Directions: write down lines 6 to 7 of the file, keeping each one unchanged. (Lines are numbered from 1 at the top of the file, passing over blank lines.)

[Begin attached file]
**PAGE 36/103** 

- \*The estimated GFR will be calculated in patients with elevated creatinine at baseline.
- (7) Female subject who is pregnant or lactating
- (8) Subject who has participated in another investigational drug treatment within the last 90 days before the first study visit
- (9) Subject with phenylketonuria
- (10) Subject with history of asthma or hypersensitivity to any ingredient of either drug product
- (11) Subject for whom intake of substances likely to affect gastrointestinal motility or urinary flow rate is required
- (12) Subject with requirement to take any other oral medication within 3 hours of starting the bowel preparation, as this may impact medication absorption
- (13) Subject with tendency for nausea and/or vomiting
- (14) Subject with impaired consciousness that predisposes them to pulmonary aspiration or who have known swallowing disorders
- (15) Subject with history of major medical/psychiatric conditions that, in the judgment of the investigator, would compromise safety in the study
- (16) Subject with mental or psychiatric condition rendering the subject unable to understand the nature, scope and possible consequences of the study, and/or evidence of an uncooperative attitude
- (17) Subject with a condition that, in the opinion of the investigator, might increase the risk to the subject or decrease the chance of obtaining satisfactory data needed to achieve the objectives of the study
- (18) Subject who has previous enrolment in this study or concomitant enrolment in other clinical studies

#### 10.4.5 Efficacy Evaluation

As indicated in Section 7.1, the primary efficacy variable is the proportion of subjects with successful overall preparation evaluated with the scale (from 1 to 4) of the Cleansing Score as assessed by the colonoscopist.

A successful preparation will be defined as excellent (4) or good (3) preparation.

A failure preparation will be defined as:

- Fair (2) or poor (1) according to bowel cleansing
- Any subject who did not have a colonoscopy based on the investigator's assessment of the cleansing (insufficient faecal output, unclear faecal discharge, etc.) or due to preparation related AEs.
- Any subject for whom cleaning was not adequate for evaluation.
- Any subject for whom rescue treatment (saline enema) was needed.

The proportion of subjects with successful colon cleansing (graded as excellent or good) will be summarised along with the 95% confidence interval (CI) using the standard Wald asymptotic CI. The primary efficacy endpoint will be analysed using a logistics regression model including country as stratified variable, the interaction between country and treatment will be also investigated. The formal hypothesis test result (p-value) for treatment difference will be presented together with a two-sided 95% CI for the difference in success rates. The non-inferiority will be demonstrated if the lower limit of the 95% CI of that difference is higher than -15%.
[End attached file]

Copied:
- (10) Subject with history of asthma or hypersensitivity to any ingredient of either drug product
- (11) Subject for whom intake of substances likely to affect gastrointestinal motility or urinary flow rate is required